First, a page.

Israeli Arab Schools Face Serious Restraints in Pre-election Activities

Jewish schools encounter none of the restrictions put on Arab counterparts, such as no party posters or propaganda.

Yarden Skop
Yarden Skop
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Labor party leader Shelly Yacimovich speaking to students Wednesday at Ramat Gan's Blich High School.
Labor party leader Shelly Yacimovich speaking to students Wednesday at Ramat Gan's Blich High School.Credit: Tomer Appelbaum
Yarden Skop
Yarden Skop

The Education Ministry gave an Arab high school in the north a hard time when it wanted to conduct a pre-election political panel with party representatives and a fair featuring party booths and activists, even though such events are routinely held in Jewish schools.

The panel did take place on Wednesday at the Hana Mavis Comprehensive School in Rameh, the first such event in an Arab school. But the school, which has Druze, Muslim and Christian students, was subject to restrictions that are not imposed on Jewish schools.

Sources in the school and the local council say that at first, officials in the Education Ministry’s Northern District had objected to the school holding any kind of pre-election event, arguing that it was liable to cause provocations and incite the students. Later on, district director Orna Simhon withdrew her objection to holding a panel discussion, but refused to allow the school to hold a fair, for fear that it would violate the director general’s circular that sets limits on political discourse in schools or the law that forbids political propaganda in schools.

In fact, the Education Ministry inspector for the school spoke before the panel discussion, read out the relevant paragraphs from the circular and warned against political propaganda. The students were also forbidden to wear shirts with the logos of any political party, hang party posters or distribute party materials.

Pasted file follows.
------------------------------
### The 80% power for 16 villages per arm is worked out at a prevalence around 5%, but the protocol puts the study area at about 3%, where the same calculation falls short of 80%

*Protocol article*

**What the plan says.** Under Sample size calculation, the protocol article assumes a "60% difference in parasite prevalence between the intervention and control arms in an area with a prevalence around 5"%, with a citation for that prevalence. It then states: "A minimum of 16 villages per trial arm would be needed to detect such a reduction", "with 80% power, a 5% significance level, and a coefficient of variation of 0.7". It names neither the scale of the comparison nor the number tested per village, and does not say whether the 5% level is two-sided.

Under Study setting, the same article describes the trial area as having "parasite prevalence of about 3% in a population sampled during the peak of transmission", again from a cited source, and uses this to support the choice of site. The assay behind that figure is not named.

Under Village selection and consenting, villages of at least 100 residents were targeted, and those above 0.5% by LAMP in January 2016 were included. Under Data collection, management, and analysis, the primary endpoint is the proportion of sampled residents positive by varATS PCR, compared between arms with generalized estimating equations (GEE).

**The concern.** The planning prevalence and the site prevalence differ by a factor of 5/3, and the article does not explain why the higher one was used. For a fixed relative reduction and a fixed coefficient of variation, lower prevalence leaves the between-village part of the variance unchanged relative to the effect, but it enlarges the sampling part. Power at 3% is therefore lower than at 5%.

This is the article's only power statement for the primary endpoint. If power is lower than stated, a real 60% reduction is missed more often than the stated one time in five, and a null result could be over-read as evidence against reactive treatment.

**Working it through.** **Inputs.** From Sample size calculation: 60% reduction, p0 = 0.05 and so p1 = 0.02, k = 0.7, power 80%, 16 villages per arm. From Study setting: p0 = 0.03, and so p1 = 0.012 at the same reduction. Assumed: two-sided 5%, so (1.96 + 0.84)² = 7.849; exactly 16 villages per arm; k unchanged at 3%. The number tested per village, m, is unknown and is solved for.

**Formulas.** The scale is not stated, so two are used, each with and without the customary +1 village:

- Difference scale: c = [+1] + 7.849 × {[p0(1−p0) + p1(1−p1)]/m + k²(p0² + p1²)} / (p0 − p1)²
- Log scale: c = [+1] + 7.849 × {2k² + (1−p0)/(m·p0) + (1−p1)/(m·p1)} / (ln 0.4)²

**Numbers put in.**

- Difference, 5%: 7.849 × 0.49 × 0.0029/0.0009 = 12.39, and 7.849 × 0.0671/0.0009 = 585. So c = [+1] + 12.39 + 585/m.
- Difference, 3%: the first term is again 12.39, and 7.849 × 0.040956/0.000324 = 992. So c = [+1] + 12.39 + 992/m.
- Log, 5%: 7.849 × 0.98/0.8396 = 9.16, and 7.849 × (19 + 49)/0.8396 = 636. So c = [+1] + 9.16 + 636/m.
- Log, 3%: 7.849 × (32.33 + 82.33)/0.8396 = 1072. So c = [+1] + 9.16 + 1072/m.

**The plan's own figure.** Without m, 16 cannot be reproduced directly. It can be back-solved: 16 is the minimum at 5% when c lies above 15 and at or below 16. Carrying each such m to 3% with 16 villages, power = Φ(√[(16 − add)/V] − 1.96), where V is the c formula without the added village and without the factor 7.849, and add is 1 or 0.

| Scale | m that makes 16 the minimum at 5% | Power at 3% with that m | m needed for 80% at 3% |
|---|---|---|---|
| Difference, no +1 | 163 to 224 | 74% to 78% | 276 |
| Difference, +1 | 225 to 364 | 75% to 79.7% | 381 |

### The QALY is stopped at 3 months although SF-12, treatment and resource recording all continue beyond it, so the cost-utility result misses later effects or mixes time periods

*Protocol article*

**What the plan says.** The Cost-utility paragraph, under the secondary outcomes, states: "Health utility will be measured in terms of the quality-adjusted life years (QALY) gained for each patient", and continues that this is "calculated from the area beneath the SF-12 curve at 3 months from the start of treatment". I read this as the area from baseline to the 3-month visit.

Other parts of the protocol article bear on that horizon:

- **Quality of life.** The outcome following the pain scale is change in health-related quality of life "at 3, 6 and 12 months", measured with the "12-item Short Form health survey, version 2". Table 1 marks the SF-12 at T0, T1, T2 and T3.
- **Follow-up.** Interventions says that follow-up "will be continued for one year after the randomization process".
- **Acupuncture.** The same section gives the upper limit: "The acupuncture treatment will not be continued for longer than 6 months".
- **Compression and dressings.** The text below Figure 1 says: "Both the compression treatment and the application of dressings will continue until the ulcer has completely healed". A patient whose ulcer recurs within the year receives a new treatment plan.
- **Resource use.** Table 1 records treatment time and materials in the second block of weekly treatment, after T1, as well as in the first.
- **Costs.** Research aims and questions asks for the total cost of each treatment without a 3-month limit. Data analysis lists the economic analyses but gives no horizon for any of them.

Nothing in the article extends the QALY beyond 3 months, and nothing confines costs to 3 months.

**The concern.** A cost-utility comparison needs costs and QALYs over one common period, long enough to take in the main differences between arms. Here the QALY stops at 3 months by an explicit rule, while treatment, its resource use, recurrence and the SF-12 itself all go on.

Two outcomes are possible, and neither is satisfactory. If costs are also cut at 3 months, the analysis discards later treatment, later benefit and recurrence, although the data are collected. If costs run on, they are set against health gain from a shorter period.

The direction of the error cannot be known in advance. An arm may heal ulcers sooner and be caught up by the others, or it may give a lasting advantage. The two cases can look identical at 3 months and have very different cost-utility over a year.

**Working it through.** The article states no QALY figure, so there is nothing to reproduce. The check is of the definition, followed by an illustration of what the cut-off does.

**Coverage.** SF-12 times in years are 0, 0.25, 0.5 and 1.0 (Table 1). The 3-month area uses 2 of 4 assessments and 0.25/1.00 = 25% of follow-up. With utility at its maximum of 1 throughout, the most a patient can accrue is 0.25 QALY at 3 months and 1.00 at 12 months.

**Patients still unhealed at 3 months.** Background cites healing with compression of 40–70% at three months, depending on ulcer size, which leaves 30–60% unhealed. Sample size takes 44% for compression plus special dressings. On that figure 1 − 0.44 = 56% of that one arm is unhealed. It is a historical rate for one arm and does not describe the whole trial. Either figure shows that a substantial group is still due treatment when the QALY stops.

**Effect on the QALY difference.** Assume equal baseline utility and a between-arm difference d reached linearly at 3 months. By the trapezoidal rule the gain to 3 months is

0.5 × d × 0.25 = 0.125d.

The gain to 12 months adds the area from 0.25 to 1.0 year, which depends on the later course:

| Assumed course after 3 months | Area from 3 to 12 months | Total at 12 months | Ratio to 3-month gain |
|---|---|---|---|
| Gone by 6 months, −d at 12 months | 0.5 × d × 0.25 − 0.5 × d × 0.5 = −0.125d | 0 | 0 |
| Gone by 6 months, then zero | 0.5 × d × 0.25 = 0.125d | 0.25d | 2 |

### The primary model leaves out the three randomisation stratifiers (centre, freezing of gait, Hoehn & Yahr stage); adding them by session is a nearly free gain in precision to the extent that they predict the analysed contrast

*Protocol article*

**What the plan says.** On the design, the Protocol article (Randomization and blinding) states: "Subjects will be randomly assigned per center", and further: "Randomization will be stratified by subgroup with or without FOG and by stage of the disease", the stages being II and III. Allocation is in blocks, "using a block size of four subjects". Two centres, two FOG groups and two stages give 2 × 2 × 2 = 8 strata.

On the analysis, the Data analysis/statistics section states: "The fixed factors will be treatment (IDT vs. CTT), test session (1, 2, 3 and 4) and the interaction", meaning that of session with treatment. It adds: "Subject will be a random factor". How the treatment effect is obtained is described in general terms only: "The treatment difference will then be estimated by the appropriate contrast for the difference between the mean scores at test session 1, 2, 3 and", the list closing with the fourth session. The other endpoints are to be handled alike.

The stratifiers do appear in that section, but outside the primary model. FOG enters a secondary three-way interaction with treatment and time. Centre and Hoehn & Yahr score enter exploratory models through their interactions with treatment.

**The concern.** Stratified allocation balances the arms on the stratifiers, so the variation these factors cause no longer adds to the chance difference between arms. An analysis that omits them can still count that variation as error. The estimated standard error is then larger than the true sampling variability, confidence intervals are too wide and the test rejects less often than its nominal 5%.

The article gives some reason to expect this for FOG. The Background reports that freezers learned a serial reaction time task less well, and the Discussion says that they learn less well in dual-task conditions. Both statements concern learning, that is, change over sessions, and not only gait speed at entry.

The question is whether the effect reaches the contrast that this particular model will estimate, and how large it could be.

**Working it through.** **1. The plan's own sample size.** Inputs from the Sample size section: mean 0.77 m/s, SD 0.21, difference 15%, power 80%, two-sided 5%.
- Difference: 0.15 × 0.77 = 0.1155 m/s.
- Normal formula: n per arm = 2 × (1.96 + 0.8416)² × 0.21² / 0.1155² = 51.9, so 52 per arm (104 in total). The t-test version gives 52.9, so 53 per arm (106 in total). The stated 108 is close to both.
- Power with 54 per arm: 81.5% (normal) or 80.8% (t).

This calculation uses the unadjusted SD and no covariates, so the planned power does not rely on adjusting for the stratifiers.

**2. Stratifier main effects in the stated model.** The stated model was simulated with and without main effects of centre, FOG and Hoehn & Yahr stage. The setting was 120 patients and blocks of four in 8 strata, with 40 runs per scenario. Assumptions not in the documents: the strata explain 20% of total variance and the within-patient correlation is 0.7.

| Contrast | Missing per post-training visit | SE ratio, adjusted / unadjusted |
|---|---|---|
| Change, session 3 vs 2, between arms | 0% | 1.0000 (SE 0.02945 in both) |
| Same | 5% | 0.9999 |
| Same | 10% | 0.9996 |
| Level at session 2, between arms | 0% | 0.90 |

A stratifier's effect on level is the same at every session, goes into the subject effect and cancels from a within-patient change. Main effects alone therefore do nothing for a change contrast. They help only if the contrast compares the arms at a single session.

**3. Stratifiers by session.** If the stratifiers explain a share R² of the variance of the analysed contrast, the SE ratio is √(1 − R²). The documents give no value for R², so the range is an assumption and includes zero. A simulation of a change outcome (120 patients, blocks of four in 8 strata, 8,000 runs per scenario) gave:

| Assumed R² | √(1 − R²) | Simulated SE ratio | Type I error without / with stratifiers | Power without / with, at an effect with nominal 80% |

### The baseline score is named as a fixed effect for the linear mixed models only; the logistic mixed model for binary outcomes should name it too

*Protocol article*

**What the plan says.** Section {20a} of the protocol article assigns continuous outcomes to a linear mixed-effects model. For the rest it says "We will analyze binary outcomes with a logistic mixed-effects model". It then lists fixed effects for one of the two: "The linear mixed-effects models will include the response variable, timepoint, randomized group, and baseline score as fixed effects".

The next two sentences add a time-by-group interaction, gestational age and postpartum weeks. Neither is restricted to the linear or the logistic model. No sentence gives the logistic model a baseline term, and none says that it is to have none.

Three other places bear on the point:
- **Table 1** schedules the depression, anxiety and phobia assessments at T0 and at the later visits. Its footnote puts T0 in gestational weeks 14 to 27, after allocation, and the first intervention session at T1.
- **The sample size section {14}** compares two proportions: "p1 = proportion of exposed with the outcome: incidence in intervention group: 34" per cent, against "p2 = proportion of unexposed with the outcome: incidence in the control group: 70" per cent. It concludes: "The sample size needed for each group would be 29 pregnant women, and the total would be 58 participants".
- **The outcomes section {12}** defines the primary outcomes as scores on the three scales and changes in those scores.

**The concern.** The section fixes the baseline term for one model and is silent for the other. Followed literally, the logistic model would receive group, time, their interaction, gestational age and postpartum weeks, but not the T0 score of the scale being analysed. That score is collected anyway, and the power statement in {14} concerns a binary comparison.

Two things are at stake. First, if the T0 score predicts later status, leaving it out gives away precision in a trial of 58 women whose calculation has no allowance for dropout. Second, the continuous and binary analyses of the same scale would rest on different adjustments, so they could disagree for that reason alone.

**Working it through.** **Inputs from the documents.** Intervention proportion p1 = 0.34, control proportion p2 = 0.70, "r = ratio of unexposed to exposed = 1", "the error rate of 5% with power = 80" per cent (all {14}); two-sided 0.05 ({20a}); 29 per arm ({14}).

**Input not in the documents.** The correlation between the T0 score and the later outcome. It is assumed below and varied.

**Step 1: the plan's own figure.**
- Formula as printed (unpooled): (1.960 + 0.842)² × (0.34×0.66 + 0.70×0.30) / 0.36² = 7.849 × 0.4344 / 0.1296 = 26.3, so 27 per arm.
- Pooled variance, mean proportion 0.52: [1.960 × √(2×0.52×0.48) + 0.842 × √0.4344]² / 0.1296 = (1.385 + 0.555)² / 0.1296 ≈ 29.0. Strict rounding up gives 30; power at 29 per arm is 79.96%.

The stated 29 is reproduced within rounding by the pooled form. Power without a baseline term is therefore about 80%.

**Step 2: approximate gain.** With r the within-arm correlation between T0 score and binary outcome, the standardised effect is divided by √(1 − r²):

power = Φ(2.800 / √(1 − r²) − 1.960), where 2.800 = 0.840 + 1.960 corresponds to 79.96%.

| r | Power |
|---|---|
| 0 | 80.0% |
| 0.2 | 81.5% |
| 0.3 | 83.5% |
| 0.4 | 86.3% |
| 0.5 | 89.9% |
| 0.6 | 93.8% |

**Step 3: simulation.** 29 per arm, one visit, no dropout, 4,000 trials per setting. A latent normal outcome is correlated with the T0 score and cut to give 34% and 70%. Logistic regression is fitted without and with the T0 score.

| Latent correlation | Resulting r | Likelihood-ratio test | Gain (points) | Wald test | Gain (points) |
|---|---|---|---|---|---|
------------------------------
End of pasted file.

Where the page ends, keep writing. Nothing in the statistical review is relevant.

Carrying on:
A spokesperson for the Education Ministry’s Northern District told Haaretz that Simhon had approved the principal’s request to hold the panel discussion on condition that it be held in accordance with the instructions in the director general’s circular.

It should be noted that although such activity indeed seems to violate the law and the director general’s circular, Jewish schools often hold “happenings” with booths, posters, activists and party pamphlets. Members of the various parties have visited dozens, if not hundreds of schools in recent weeks, meeting no objections or restrictions from the Education Ministry. Only last week the Yesh Atid party unveiled its educational platform at the Blich High School in Ramat Gan.

All the major parties were invited to send representatives to the panel discussion in Rameh, which was organized with the help of the Abraham Fund. United Torah Judaism and Habayit Hayehudi did not send a delegate, while the Likud representative cancelled at the last minute and the Kulanu representative, Akram Hasson (12th on its slate), ended up sending an aide, Salam Hir, in his stead. The Joint List sent two representatives, Aida Touma-Suliman (No. 5) and Basel Ghattas (No. 11), Shas sent David Azoulay (No. 5) and Meretz sent Mossi Raz (No. 6). The other parties sent unknown, Arabic-speaking candidates who are in unrealistic or borderline spots on their respective lists, like Salah Sa’ad, No. 26 on the Zionist Union slate.

In contrast, Jewish schools in the center of the country routinely attract the parties’ top-tier candidates. Both Isaac Herzog and Tzipi Livni of Zionist Union have been visiting three schools a week; Yesh Atid’s Yair Lapid and Habayit Hayehudi’s Naftali Bennett visit schools frequently, as do other party heads and incumbent MKs.

The school’s principal, Majdi Qassem, called it a “big day” for him and his students, adding, “The aim was for our students to understand that they have the right to vote and to set the country’s priorities.”

Amnon Be’eri-Sulitzeanu, co-director of the Abraham Fund, said, “There is great importance in promoting civic involvement among young, first-time voters, because this vote is crucial to establishing a pattern of voting or not voting later on.”

The school also conducted a mock election, in which 219 of 341 11th- and 12th-graders participated. The results were somewhat surprising; as expected, the Joint List came in first with 40.5 percent of the vote, but it was followed by Likud, with 10.5 percent. Afterward came Zionist Union with 8 percent; Yesh Atid, 7.5 percent; Kulanu, 5.5 percent; the Arab list (a separate list headed by Taleb a-Sanaa), 5.5 percent; Yisrael Beiteinu, 5 percent; Shas, 4 percent and Meretz, 2 percent. Eli Yishai’s Yahad got 1 percent, while Habayit Hayehudi got 0.5 percent.

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